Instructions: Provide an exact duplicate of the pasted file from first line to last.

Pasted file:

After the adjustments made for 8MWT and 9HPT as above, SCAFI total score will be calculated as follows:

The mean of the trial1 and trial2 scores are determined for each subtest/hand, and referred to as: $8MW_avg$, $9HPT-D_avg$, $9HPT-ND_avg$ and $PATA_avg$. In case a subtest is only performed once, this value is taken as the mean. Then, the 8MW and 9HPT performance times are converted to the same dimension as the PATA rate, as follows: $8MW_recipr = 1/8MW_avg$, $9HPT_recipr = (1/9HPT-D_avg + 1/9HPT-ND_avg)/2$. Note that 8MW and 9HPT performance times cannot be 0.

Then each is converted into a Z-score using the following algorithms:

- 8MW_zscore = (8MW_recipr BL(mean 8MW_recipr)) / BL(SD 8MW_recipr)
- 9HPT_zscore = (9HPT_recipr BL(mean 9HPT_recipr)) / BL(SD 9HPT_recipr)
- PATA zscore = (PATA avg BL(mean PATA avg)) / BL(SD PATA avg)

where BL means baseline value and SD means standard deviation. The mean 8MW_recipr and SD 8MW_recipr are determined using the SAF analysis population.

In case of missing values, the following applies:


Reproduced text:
After the adjustments made for 8MWT and 9HPT as above, SCAFI total score will be calculated as follows:

The mean of the trial1 and trial2 scores are determined for each subtest/hand, and referred to as: $8MW_avg$, $9HPT-D_avg$, $9HPT-ND_avg$ and $PATA_avg$. In case a subtest is only performed once, this value is taken as the mean. Then, the 8MW and 9HPT performance times are converted to the same dimension as the PATA rate, as follows: $8MW_recipr = 1/8MW_avg$, $9HPT_recipr = (1/9HPT-D_avg + 1/9HPT-ND_avg)/2$. Note that 8MW and 9HPT performance times cannot be 0.

Then each is converted into a Z-score using the following algorithms:

- 8MW_zscore = (8MW_recipr BL(mean 8MW_recipr)) / BL(SD 8MW_recipr)
- 9HPT_zscore = (9HPT_recipr BL(mean 9HPT_recipr)) / BL(SD 9HPT_recipr)
- PATA zscore = (PATA avg BL(mean PATA avg)) / BL(SD PATA avg)

where BL means baseline value and SD means standard deviation. The mean 8MW_recipr and SD 8MW_recipr are determined using the SAF analysis population.

In case of missing values, the following applies: